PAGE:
As former speaker of the US House of Representatives Tip O’Neill once famously said: “All politics is local.” He could have added that it is especially so in election time.
O’Neill was referring to the need for politicians to appeal to the everyday concerns of their constituents, but it can also be interpreted as meaning that a country’s foreign policies — especially those that, seen from the outside, appear illogical — are also the product of domestic political wrangling. The moment more than one individual is involved in decision making, the political arrow will point back to the domestic magnetic north, even more so in democracies.
At election time, policy decisions are often made so that a certain candidate or political party can benefit from them — or, conversely, to make things more difficult for an opposing party. By creating a fait accompli, an administration imposes new rules by which its successors must abide.
The administration of US President George W. Bush did two such things in recent weeks, and both measures were meant to put the Republican party at an advantage.
First, on Oct. 3, Bush reversed nearly a year of “arms freeze” policy by agreeing, at the 11th hour, to sell Taiwan US$6.5 billion in advanced military equipment, which includes the state-of-the-art AH-64D Apache Longbow attack helicopter, as well as PAC-3 missile batteries and other items. The first two — the Longbow and the PAC-3 — are key.
The Apache helicopter is designed at the Boeing facility in Mesa, Arizona, a Republican state. Boeing’s in-house publication, Frontiers, has reported the city of Mesa tripled in size since the plant opened 25 years ago and is now the US’ 40th most populous city.
The PAC-3, for its part, includes the Missile Seeker, a component built at the Boeing factory in Anaheim, California, while the entire system is designed by Lockheed Martin at its Camden, Arkansas, facility and other industry partners. Arkansas went Republican in the last two elections, and some pundits claim it could be a Tier I battleground state in the coming election.
The arms deal cannot hurt the Republicans, which historically have been closer to the defense industry than the Democrats. While bringing contracts and creating jobs is a sure vote-winner, the deal will also make it easier for future US administrations to continue selling weapons to Taiwan, as a permanent “freeze” would have become the new baseline in Washington’s dealings with Beijing. What Bush did was to resurrect the “status quo” and in so doing give credence to his policy of helping democracies worldwide.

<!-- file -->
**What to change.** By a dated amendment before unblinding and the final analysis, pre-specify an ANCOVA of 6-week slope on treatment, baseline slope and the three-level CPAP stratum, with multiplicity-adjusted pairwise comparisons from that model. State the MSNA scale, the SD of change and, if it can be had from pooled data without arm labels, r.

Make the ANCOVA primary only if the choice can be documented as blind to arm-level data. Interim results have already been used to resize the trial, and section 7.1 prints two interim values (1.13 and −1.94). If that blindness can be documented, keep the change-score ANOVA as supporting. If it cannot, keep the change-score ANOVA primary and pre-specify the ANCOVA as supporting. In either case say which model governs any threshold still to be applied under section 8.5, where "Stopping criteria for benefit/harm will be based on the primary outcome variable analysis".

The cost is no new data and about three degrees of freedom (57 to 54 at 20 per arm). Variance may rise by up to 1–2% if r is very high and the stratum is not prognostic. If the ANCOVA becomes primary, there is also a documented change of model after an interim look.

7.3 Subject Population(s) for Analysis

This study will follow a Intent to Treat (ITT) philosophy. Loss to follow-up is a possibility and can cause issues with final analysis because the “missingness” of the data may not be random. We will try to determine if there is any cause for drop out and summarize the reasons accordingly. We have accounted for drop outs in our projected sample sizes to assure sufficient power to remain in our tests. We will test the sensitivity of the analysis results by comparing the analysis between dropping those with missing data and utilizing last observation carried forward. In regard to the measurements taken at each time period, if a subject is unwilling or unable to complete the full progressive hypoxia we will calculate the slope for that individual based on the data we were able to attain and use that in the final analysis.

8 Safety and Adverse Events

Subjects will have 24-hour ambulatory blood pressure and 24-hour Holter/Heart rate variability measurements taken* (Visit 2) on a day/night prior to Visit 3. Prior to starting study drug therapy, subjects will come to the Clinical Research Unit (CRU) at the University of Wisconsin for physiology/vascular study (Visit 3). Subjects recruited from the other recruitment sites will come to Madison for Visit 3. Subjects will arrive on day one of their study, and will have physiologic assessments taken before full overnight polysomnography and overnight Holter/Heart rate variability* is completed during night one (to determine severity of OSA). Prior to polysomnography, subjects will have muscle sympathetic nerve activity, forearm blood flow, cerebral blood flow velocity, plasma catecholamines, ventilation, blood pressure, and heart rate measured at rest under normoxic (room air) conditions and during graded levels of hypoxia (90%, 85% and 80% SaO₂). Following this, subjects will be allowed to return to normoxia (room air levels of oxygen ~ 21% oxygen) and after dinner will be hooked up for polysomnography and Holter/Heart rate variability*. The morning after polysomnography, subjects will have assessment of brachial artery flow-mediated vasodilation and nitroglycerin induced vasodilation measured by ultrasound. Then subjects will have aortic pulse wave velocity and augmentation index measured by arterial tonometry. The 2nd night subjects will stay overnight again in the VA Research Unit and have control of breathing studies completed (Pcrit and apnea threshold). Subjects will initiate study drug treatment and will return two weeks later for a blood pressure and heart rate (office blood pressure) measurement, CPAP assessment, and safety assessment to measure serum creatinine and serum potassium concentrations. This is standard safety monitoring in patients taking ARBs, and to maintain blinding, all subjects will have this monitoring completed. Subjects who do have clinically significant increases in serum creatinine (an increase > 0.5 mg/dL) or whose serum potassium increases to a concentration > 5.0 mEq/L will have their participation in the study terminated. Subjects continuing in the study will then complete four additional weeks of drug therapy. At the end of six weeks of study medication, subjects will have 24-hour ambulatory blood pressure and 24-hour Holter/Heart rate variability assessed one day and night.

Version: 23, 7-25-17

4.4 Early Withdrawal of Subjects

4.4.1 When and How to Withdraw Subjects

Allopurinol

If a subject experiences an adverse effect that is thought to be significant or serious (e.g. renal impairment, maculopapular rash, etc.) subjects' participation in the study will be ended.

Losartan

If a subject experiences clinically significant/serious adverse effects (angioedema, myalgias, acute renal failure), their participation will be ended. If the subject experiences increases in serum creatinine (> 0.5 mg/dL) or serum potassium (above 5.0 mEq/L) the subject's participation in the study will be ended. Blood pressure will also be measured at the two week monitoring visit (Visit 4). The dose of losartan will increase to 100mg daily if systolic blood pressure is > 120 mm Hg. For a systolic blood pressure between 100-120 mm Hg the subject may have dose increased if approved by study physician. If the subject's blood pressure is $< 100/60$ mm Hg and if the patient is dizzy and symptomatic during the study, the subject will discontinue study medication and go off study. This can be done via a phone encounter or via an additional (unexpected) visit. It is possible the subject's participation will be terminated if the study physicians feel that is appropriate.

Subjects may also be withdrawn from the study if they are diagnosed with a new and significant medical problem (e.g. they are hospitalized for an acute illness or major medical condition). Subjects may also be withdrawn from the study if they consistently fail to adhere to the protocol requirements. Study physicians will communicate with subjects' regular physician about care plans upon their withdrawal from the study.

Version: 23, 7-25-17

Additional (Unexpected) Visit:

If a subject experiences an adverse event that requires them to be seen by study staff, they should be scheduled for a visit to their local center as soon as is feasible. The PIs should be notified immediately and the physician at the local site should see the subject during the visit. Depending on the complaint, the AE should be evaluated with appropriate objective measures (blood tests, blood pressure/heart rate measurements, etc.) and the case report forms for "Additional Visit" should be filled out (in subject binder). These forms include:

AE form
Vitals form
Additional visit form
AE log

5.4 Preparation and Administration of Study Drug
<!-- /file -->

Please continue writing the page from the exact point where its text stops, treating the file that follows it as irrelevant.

The other Bush decision was the removal on Saturday of North Korea from its list of state sponsors of terrorism to ensure Pyongyang would comply with its pledge to end its nuclear activities. Given North Korea’s history of brinkmanship, Bush and his aides know fully well that the delisting was, at best, a stopgap measure and that Pyongyang will eventually find a new argument to resume its bad-neighbor politics. The move was nevertheless a last-ditch attempt to salvage a process that the Bush administration has invested heavily in since 2003 and to leave a legacy of “accomplishments” that could put the Republicans in a more favorable light — even if the move meant angering Tokyo.
With Bush’s Middle East peace plan going nowhere fast, Iraq still shaky, Afghanistan a mess, the “war” on terrorism an exercise in futility and Wall Street in shambles, Bush and the Republicans needed quick “wins” before the curtain falls on Nov. 4. Taiwan and North Korea provided them.
Since COVID-19 broke out in Taiwan, there has been a fair amount of news regarding discrimination and “witch hunts” against medical personnel, people under self-quarantine and other targets, such as the students of a school where an infection was discovered. Quarantine breakers are almost certainly on the loose and it is only natural for people to be vigilant. One in Chiayi was found by accident at a traffic stop because his helmet was not fastened. However, those who follow the rules by quarantining themselves should be encouraged to keep up the good work in a difficult situation, instead of being
Chinese Nationalist Party (KMT) Legislator-at-large Wu Sz-huai (吳斯懷) has said that there is a huge difference between Chinese military aircraft circling Taiwan along the edges of its airspace and invading Taiwan’s airspace. He also said that whether it is US or Chinese aircraft flying along or encircling Taiwan’s airspace, there is no legal basis to say that such actions imply a clear provocation of Taiwan, and asked the Ministry of National Defense not to mislead the public. People who hear this might think that it is not a very Taiwanese thing to say. US military activity in the vicinity of Taiwan
As the nation welcomes home Taiwanese who had been stranded in China’s Hubei Province — arguably one of the most dangerous places on Earth since the novel coronavirus outbreak began in its capital, Wuhan, late last year — problems surrounding the “quasi-charter flights” that brought them back have been largely overlooked. The media used the term to describe the two flights dispatched by Taiwan’s state-run China Airlines because they do not count as charter flights. Taiwanese wanting to board those flights had to travel — most likely by train — more than 1,000km from Hubei to Shanghai Pudong International Airport
As the COVID-19 pandemic spins out of control, many parts of the world are experiencing shortages of medical masks and other protective equipment. I am studying in Washington state, which at the time of writing is the US state that has suffered the largest number of deaths from the novel coronavirus. The week before last, UW Medicine — an organization that includes the University of Washington School of Medicine and associated medical centers and clinics — sent its volunteers an e-mail asking the public to make masks and donate them to hospitals. Attached to the message was a mask donation